Design Observer has teamed up with Lincoln Motor Company to preview this year's Concours d’Elegance of Pebble Beach. At a time when Lincoln is working to reestablish brand identity, the Pebble Beach Concours d’Elegance has zeroed in on its extraordinary heritage of fine design.
As the leading international gathering of automobile design aficionados, the Concours d’Elegance of Pebble Beach has been called “the Olympics of car shows." The ultimate judged car show in the world, it features la crème de la crème of classic autos, selected by experts and displayed, for one day only, on the fabled 18th fairway of the Pebble Beach Golf Links. Not merely the culmination of a week of car-related events on the Monterey Peninsula, it is also a yearly reminder that the finest automobiles are examples of design equal to the world’s outstanding works of architecture and decorative arts.
On August 18, the cars of the 63rd annual Concours will be driven onto the fairway in the early morning mist. Impeccably dressed attendees will circulate among some of the world’s most impeccably designed automobiles. Winners will be announced in the afternoon —some years, car lover Jay Leno takes the mic — “and then it all goes away like Brigadoon,” says one regular Concours participant.
Edsel Ford, who died in 1943, never made it to the Concours, but his presence will be felt this year. Unlike his father, Henry Ford, who triumphed by producing transportation for the masses, Edsel set out to create vehicles recognized for their styling, and he succeeded, transforming Lincoln Continental into one of the most exalted names in automotive history. Now, at a time when Lincoln is working to rebuild brand loyalty, the Concours has zeroed in on that extraordinary heritage: Lincoln has been chosen as the Premier of the featured brands, or marques, at this year’s Concours. “It’s the endorsement of the community of experts,” says John Clinard, a Lincoln spokesman and Concours regular, of the company’s selection. “And it came as a surprise.”
In fact, as the New York Times reported earlier this month, the challenge for the Concours, where tickets this year start at $225, is “to make sure the aesthetic qualities are not overtaken by the commercial interests.” That parallels a challenge faced by Lincoln: to keep design in the foreground as it finds a new customer base. The Lincolns on the fairway this year, with a variety of custom carriages, should help both the Concours, and the Lincoln Motor Company, achieve their goals of maintaining the focus on design.
The Lincolns at Pebble Beach range from the ultra-conservative 1930 Lincoln Model L Judkins Coupe, a true “horseless carriage” with upright cabin walls and running boards the size of steamer trunks, to the very bold and sporty 1955 Lincoln Indianapolis Boano, a bright orange concept car that evokes the meeting of Hollywood glamor and space age enthusiasm.
Kandace Hawkinson, an executive of the Concours, says judges were very enthusiastic about a number of other Lincolns that appeared (having been restored or rediscovered) in time for the show. In their opinion, she says, “Lincoln had an amazing way of being slightly conservative yet ultra elegant with lines that were subtle but could still surprise.” She added, “There are very few companies of which that’s true.”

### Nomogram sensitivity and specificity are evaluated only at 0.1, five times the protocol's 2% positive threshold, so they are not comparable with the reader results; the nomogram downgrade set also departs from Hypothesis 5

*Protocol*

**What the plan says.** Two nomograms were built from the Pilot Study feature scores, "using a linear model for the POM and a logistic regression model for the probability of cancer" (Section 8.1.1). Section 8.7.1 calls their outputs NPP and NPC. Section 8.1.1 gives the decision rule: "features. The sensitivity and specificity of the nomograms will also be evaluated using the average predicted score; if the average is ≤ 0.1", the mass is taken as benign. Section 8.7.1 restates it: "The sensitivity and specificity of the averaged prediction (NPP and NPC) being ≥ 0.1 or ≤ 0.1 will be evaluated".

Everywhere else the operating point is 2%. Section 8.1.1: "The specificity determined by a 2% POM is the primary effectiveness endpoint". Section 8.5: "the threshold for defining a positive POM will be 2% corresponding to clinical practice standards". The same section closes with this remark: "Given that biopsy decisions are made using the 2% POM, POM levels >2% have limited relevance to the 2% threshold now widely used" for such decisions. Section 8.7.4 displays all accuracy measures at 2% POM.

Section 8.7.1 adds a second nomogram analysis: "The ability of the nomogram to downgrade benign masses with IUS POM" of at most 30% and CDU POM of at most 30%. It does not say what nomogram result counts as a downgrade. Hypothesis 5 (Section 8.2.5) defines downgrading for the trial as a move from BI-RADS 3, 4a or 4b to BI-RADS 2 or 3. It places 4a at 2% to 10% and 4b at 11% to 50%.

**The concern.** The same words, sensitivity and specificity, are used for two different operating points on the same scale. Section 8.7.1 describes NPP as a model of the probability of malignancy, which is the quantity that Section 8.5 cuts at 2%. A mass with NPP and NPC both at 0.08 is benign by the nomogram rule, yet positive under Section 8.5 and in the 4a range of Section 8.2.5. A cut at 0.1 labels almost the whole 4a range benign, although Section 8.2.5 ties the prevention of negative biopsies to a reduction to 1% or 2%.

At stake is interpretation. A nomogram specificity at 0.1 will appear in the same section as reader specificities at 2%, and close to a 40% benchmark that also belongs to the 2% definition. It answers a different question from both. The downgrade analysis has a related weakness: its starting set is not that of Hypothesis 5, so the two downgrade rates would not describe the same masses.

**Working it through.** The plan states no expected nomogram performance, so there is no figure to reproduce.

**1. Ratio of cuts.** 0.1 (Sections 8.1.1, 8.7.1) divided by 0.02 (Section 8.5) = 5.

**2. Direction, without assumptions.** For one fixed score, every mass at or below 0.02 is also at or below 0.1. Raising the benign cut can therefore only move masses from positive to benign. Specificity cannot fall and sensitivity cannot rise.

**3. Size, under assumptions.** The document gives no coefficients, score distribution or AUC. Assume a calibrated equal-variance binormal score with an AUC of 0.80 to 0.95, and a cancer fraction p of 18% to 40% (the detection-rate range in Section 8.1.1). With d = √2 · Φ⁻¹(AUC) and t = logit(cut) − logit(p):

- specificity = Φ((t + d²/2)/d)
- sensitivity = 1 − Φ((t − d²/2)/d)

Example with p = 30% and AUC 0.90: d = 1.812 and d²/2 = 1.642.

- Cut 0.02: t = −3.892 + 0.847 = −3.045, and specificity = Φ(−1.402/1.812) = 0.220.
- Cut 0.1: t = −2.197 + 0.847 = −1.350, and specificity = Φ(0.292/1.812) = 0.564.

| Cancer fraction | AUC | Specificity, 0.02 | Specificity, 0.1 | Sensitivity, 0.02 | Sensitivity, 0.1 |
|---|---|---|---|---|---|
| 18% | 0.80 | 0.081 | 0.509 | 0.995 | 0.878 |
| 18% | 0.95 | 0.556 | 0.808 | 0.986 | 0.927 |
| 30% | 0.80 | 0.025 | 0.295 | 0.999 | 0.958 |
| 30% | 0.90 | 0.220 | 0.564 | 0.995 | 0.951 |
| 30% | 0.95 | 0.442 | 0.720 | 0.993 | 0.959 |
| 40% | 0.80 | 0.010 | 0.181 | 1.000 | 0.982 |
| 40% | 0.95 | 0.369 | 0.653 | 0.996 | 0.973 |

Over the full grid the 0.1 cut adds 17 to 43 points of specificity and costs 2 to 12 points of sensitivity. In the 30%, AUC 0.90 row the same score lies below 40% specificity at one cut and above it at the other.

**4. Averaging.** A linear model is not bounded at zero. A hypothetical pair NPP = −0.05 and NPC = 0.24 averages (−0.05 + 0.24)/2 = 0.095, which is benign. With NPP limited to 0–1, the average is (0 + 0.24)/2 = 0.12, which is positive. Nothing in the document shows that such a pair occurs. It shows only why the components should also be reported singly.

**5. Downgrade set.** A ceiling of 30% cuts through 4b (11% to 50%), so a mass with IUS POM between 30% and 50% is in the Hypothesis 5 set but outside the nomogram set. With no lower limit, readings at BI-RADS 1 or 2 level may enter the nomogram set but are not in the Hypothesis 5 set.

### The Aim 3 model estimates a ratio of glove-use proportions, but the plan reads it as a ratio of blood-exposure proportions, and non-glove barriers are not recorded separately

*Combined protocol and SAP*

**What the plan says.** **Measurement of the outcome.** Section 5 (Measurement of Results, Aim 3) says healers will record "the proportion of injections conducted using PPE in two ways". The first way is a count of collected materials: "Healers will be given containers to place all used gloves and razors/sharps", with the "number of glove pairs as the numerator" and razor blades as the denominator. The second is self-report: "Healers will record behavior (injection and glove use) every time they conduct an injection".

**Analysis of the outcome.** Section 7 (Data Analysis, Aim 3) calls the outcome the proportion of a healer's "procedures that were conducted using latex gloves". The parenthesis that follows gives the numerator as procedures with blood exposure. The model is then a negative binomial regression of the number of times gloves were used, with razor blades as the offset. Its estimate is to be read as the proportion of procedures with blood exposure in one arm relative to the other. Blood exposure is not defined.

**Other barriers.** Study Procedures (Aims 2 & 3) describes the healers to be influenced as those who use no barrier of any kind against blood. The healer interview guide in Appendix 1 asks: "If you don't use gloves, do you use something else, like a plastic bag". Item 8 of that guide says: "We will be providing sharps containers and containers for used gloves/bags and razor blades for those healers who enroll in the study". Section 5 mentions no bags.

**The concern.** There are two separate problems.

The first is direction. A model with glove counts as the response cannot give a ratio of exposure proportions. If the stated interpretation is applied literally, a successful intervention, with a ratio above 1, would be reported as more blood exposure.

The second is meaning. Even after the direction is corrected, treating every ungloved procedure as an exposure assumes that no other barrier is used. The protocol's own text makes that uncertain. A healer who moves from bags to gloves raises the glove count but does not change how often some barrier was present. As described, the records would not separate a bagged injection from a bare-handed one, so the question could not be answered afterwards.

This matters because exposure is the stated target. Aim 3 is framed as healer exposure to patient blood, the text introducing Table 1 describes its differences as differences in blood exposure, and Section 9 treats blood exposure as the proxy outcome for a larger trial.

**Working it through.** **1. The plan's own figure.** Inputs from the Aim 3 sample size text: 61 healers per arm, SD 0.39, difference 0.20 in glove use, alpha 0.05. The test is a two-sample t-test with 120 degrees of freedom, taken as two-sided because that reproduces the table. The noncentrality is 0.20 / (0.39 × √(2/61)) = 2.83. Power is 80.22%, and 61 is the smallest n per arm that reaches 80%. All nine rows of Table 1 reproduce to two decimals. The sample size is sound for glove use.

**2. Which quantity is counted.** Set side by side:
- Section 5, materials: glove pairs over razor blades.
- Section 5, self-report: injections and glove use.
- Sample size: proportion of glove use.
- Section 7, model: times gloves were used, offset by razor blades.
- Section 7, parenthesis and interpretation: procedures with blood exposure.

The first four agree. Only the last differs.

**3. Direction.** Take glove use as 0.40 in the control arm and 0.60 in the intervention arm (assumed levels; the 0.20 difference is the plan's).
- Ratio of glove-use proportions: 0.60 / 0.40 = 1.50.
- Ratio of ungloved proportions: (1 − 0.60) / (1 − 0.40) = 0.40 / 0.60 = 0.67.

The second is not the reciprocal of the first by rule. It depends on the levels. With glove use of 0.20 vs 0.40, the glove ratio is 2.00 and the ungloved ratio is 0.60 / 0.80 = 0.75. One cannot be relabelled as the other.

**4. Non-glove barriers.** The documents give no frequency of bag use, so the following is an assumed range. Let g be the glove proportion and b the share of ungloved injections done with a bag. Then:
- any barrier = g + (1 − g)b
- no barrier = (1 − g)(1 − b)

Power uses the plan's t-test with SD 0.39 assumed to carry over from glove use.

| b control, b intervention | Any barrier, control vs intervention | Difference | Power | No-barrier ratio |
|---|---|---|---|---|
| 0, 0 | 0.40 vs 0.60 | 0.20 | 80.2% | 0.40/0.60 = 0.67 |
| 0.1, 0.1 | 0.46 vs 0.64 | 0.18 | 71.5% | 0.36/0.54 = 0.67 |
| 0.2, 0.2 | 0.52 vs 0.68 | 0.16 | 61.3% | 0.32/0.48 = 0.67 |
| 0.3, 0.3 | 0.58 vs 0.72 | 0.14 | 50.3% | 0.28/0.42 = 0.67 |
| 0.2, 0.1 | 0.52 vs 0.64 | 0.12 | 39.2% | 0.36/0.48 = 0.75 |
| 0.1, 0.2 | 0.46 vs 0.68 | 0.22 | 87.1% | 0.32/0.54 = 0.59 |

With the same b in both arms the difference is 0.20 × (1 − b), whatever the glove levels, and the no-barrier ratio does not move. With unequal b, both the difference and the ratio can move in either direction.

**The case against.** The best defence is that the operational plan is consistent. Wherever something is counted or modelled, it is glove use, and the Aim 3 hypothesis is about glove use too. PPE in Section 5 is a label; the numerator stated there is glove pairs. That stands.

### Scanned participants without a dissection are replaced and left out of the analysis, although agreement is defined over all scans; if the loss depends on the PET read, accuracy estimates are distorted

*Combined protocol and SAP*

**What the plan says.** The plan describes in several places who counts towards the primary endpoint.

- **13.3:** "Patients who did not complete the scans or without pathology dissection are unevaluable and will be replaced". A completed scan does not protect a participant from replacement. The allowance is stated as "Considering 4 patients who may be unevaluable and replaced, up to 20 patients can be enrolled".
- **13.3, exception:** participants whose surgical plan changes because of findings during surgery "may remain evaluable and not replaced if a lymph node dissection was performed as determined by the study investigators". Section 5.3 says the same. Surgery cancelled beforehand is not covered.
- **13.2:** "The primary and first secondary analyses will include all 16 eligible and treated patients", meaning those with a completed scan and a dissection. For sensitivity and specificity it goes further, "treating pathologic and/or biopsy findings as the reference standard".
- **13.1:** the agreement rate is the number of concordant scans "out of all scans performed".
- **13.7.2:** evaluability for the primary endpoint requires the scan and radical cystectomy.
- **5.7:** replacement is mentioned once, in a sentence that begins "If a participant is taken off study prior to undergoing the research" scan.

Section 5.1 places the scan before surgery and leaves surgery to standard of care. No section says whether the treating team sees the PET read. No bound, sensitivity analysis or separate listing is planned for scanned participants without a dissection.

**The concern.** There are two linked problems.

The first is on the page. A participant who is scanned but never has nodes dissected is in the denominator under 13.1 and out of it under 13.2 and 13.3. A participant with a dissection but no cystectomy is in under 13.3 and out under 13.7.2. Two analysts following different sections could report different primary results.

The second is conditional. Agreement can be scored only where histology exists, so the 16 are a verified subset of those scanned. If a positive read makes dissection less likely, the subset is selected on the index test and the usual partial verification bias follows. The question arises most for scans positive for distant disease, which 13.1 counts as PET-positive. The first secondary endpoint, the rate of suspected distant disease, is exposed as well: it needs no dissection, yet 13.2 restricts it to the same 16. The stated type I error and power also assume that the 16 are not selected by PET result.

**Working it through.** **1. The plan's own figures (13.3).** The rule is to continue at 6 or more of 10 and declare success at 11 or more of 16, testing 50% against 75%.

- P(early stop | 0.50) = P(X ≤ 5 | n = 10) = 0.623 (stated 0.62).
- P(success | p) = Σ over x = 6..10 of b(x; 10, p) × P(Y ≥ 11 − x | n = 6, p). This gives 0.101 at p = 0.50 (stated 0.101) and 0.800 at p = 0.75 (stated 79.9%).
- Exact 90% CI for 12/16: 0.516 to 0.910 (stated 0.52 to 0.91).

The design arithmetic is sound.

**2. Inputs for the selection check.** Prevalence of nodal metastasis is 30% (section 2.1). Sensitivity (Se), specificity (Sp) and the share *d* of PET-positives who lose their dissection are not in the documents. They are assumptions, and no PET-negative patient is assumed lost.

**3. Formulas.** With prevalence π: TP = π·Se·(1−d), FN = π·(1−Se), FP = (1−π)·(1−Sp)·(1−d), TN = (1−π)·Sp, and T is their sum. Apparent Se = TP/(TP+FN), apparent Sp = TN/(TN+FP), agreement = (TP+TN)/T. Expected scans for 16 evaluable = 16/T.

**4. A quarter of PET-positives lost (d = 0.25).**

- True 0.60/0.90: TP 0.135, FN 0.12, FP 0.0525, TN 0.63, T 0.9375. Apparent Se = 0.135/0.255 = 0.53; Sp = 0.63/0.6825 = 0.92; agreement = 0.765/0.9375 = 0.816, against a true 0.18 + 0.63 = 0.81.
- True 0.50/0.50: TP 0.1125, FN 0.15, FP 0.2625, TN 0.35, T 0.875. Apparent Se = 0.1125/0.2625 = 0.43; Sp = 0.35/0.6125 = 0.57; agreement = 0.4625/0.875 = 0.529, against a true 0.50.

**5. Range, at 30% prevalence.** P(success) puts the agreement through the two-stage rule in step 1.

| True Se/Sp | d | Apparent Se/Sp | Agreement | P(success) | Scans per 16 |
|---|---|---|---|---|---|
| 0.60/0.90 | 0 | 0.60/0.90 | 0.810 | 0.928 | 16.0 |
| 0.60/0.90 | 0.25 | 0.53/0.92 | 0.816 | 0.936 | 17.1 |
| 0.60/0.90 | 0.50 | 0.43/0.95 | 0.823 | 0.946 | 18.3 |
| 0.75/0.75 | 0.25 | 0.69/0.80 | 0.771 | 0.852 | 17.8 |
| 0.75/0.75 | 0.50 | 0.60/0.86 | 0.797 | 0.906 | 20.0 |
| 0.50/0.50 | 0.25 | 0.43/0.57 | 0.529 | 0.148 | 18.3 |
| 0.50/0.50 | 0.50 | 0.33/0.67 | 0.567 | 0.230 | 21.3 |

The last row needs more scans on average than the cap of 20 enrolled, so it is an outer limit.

Some of the Lincolns coming to Pebble Beach were custom made for company executives. One of them, a 1956 MK II, was ordered by Henry Ford II (president of Ford from 1945 to 1960) for his wife, Anne, with a one-of-a-kind Haartz cloth top. The car is also unique in that it was made without a hood ornament, the preference of Mrs. Ford, a devotee to quiet elegance.
That MK II belongs to Rick Schmidt, whose father, Jim, learned of the dilapidated car from a classified ad. The Schmidts already owned a 1956 metallic mint green MK II that had belonged to Benson Ford, and a 1956 sapphire blue metallic MK II that had belonged to William Clay Ford Sr. – brothers of Henry Ford II. Schmidt explains, “It seemed only right to have the trio of 1956 MK IIs originally owned by the Ford brothers, so we bought the car and dove into the project, taking on our biggest restoration challenge yet.” In addition to the Lincolns being shown by private collectors, several are coming from museums, including the Henry Ford Museum, in Dearborn, and the Edsel and Eleanor Ford House, in Grosse Pointe Shores.
Lincoln hasn’t been a featured marque in many years; the honor more commonly goes to companies like Alfa Romeo and Bugatti, and specialized makers like Simplex and Vanvooren. But Lincoln has attained another distinction this year: The 1956 MK II is also the subject of the commemorative poster for the Councours, painted by Ken Eberts, founder and president of the Automotive Fine Arts Society (organized in 1983 to call attention to the importance of auto aesthetics). Eberts, himself the owner of a sky blue 1956 Lincoln Continental, recalls: “In 1965, as a designer in the Lincoln Studio, I was inspired by the MK II. And today, in creating the poster art for the Pebble Beach Concours d’Elegance, I am proud to be portraying this car’s classically simple, subtly sculptured, impeccable design. With just the right amount of jewelry in the form of chrome, it was a statement of exquisite taste and elegance.”
Those are the same qualities that made Lincoln central to the Concours. Says Hawkinson, “The decision to feature Lincoln came at a time when the company was looking toward its own heritage, part of a concerted effort to move Lincoln into the future.” She adds, “Especially now, there are many great reasons to look at what Lincoln has done.”